ACART Discussion Paper: Import and Export of Gametes and Embryos
5 June 2013
Advisory Committee on Assisted Reproductive Technology (ACART)
ACART Discussion Paper: Import and Export of Gametes and Embryos
Thank you for the opportunity to comment on the Advisory Committee on Assisted Reproductive Technology's (ACART) discussion paper Import and Export of Gametes and Embryos.
The discussion paper presents arguments on six key issues in respect of the import and export of gametes and embryos where there is "potential for a significant clash between New Zealand requirements and those elsewhere", and requests submissions on New Zealand's regulatory framework in relation to those areas. The six areas are: altruistic donation v commercial supply; right to access identifying information about donors v no right to access such information; family size requirements; use of sex selection; scope of informed consent; and the use of gametes and embryos overseas in procedures or research prohibited or precluded in New Zealand.
As Health and Disability Commissioner, I am charged with promoting and protecting the rights of health and disability services consumers, as set out in the Code of Health and Disability Services Consumers' Rights (the Code). One of my functions under the Health and Disability Commissioner Act 1994 is to make public statements in relation to any matter affecting the rights of health or disability services consumers.
While the discussion paper raises a number of social and ethical issues, I have decided to limit my comments in this case to the scope of informed consent, which raises direct issues under the Code. However, I reiterate this Office's previous comment to ACART in relation to the import and export of gametes and embryos that the use of any imported gametes and embryos should be required to meet the same quality and safety standards required for those originating in New Zealand, including standards relating to consent, information provision and the treatment of donors.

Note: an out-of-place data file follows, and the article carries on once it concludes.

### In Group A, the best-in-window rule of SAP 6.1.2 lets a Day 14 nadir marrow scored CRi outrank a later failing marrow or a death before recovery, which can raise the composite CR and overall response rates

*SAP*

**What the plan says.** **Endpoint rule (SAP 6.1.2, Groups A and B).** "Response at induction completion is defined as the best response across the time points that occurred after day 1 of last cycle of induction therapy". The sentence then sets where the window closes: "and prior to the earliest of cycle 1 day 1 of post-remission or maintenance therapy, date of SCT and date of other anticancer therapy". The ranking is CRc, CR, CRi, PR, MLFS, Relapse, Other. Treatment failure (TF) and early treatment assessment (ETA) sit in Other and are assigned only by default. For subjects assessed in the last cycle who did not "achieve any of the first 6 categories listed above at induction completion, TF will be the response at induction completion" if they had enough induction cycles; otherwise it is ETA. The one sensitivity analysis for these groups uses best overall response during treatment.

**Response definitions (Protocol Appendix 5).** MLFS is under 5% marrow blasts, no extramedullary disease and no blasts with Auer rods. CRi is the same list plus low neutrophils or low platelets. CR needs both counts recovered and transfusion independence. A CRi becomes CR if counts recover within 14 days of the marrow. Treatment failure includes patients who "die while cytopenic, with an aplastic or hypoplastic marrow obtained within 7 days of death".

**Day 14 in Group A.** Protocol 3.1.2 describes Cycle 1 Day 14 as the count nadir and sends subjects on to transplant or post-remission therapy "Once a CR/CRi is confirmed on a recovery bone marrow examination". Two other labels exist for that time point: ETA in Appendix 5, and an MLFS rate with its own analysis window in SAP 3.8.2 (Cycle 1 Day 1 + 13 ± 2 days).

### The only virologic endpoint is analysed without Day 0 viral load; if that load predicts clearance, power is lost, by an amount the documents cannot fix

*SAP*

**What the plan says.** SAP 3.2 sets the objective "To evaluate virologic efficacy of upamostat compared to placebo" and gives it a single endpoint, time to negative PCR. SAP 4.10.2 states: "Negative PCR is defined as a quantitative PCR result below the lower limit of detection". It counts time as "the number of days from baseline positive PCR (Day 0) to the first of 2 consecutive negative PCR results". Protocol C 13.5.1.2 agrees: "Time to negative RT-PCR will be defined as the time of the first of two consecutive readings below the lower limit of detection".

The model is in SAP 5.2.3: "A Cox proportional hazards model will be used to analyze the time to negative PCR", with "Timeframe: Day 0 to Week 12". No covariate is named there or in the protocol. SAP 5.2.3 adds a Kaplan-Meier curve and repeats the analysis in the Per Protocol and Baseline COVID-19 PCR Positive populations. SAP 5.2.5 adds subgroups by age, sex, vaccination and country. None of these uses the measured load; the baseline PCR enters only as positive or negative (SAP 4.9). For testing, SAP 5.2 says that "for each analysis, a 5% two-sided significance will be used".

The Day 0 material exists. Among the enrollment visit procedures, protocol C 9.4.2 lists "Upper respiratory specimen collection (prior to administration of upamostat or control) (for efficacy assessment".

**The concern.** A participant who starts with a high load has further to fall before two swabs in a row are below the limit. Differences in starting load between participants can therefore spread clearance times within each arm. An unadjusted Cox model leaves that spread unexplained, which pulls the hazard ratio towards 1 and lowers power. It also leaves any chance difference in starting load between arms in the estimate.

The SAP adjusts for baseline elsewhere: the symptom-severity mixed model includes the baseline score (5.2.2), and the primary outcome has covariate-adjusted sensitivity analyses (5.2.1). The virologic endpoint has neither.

Consent to export gametes and embryos
You have asked whether consent should be required before gametes or embryos are exported to or from New Zealand. In other words, should export occur only where a gamete provider has given explicit consent to export?
I am surprised that this section of the discussion paper does not refer to Rights 7(9) and 7(10) of the Code. As noted in my letter to you of 7 February 2013 (in relation to the status of embryo donors as consumers), Rights 7(9) and 7(10) of the Code relate to the use, return, and disposal of body parts and bodily substances removed or obtained in the course of a health care procedure. There is no definition in either the Act or Code of "body part" or "bodily substance"; however sperm and eggs would be considered "bodily substances". As such, Rights 7(9) and 7(10) apply to the use, return, and disposal of gametes removed or obtained in the course of fertility treatment.
What this means is that, in accordance with the Code, gamete donors should receive information and make an informed decision about how their gametes will be used, stored, and what will happen to them after treatment is completed, including in relation to the export of gametes and the implications of a decision to export (as set out in paragraph 38 of the discussion document ). Any future use of the gametes should only be in accordance with the choice the consumer made.
Any gamete imported into New Zealand should also only be used in accordance with Rights 7(9) and 7(10) of the Code, that is, in accordance with the consent of the gamete donor. In my view, such consent should include consent for the gamete to be imported into New Zealand and for the gamete to be used for the specific purpose proposed. It should not matter that the gamete has been sourced outside of New Zealand. It would be inappropriate for different rules to apply to the use of gametes imported into New Zealand than to those sourced in New Zealand.